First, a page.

IT SEEMS characteristic of Jimmy Carter that he addressed not only his fellow Americans but - separately - "citizens of the world" in his inaugural the other day. And, just as he construed Americans as a single value-bound community, so he construed these "citizens" not as allies or adversaries or representatives of this region or that race, but rather as partners in a common enterprise, living otgether on a single globe. In his directness ("you will be affected by my decisions") and in his theme ("to shape a world order that is more responsive to human operations"), he was entirely himself. He was asserting an American attitude of renewed confidence in this country's capacity to be guided by its values and not strictly by its "interests" as it makes its way in the world.
Many foreigners, no doubt, will be unimpressed by this rhetoric. The familiarity of the faces in the President's national security hierarchy suggests to them that the policy will be familiar, too, or at least within the known range of what they have come to think of as the postwar consensus - Vice President Mondale's round-the-world trip starting today will, usefully, let some of them take their own first. Some foreigners also believe American policy flows deterministically from what they tke to be the flawed nature of American society. And it will be noted by some that, notwithstanding Mr. Carter's failure to pledge continuity, the American people's post-Vietnam cautiousness and the inhibitions imposed by the American economy will tend to limit new initiatives.
We think that, on the contrary, possibilities of change exist. And we also think that Mr. Carter, from a slow start, has become progressively aware of them. He cannot magically transform the country's leverage in its various bargaining situations: SALT, the Mideast, the North-South economic dialogue, and so on. But he can reduce the self-created obstacles that so often clogged the oldadministration's way.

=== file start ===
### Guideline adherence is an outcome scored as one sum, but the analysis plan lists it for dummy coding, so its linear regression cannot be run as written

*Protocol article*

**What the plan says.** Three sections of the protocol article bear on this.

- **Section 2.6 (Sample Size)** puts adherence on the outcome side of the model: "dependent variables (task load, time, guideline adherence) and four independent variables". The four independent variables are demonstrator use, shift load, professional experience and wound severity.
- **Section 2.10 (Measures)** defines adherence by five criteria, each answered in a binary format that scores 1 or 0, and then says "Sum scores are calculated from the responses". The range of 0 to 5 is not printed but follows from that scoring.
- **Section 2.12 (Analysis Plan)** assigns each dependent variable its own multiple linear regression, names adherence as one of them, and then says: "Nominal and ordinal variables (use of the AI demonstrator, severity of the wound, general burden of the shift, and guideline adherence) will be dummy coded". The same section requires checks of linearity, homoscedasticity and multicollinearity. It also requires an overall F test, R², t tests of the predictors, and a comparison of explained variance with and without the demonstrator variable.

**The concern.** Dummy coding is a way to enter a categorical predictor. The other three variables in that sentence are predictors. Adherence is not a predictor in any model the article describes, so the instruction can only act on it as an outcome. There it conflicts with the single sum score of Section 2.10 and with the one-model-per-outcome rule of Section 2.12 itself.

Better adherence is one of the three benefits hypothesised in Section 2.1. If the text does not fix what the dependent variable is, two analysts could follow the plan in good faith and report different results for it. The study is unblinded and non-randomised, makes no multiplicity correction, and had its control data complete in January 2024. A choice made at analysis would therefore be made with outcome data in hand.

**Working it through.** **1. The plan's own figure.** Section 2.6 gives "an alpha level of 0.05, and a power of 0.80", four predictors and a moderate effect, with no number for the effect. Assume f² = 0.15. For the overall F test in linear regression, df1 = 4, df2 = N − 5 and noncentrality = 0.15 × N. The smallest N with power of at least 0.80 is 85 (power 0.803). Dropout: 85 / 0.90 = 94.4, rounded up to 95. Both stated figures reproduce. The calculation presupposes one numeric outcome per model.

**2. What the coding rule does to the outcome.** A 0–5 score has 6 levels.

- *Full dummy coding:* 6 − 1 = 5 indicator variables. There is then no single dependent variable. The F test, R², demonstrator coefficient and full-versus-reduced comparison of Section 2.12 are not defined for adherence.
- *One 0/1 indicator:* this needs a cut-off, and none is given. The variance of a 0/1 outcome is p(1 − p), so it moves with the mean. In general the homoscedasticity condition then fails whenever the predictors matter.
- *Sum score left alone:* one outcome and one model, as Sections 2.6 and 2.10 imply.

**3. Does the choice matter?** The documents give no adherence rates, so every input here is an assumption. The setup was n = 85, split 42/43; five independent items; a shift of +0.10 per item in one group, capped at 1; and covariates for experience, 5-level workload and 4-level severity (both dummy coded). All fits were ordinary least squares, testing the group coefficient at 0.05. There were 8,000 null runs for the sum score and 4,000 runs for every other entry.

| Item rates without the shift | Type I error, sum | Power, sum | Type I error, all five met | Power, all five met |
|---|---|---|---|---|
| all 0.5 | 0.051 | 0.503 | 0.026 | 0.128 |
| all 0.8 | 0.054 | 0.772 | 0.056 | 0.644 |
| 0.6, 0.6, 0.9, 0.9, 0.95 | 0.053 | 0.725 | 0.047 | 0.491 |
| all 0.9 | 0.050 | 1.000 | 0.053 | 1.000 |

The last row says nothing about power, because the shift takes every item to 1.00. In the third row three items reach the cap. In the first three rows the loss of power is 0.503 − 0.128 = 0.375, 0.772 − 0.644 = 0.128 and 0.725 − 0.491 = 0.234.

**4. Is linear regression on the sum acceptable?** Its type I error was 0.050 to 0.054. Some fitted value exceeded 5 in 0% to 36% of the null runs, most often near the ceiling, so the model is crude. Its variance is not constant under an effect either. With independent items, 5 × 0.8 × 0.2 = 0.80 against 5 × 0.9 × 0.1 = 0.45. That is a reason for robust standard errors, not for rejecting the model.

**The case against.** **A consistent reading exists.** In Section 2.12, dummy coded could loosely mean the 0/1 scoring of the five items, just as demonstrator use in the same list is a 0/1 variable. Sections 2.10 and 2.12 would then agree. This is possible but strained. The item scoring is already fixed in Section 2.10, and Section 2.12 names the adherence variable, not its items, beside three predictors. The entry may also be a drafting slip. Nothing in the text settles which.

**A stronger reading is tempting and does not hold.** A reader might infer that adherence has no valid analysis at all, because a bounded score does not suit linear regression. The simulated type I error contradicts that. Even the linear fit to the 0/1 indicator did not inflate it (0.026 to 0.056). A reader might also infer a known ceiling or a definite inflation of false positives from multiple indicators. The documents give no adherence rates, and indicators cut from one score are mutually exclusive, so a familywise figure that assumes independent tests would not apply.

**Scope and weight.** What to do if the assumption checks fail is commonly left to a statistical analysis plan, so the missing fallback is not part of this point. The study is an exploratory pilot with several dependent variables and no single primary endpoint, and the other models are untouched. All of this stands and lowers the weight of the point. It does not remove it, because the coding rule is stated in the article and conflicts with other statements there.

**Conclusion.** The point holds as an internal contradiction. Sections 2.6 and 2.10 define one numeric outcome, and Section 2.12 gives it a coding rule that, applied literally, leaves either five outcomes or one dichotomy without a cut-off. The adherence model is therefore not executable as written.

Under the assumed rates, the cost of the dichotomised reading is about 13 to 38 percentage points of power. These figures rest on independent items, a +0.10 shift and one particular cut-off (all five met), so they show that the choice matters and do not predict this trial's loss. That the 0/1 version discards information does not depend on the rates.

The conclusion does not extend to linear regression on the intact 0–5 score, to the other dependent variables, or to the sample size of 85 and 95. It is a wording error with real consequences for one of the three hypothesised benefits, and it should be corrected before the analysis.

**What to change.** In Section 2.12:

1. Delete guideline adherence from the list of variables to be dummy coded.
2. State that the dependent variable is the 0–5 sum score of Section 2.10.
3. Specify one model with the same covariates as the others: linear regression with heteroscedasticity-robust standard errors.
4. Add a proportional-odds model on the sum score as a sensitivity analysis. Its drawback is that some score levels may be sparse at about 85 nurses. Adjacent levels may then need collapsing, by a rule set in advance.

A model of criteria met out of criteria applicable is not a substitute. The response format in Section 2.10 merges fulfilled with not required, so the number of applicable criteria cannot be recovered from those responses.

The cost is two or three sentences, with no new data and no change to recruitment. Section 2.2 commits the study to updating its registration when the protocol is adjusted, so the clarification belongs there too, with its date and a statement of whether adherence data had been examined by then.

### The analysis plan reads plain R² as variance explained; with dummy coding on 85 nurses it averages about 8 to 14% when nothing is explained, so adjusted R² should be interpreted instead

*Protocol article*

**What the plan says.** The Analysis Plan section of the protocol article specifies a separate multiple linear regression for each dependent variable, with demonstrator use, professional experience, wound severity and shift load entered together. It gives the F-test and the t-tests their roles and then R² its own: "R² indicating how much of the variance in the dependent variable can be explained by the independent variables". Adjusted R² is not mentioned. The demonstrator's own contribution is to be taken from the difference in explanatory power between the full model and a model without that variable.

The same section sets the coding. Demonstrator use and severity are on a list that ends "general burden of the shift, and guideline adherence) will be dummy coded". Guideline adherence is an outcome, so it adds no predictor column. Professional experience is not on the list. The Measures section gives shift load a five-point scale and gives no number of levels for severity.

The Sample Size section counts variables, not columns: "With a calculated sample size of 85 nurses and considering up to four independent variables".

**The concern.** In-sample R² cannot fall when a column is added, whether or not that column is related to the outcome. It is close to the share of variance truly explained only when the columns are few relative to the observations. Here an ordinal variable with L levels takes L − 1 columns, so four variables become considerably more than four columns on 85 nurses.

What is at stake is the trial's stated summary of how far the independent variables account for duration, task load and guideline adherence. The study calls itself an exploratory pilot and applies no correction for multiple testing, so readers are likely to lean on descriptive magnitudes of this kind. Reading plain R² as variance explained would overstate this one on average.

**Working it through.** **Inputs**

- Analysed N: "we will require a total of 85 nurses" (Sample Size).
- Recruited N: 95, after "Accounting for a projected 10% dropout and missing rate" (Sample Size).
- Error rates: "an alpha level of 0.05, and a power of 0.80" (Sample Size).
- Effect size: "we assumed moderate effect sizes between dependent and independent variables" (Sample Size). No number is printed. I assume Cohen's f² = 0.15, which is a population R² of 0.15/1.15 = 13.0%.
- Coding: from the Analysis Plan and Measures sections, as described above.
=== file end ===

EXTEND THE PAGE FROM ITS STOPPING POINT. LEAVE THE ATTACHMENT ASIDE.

His unprecedented pre-inaugural all-day meetings with Congress and the Joint Chiefs suggest one route: close consultation with the principal domestic participants in the creation of foreign policy. The appointment to public affairs posts in key agencies of journalists known for their probing suggests another. Presumably this is a harbinger of fuller and franker consultation with the public. Mr. Carter's own evident disposition to judge third-country situations more on their merits, and not just in terms of their suspected impact on Soviet perceptions, should give him more flexibility in both the conception and excution of policy. The initial emphasis he intends to place on domestic affairs, and especially on the economy, can have the same double impact. And as he says, his own domestic acts will surely affect other countries' regard.
Is President Carter implicitly overpromising? We sense a broad disposition to take the Carter presidency as an occasion for a certain new beginning, or as a time for building on the not insubstantial foundation laid down before. Very few nations, after all, wish the United States to be humiliated, or expect it to abandon its interests, or want it to abandon its responsibilities. They want the American government to act fairly and with a sense of its own limitations and of the legitimacy of the interests of others. This will not bring the millenium. It will bring a better world. It is within Jimmy Carter's reach.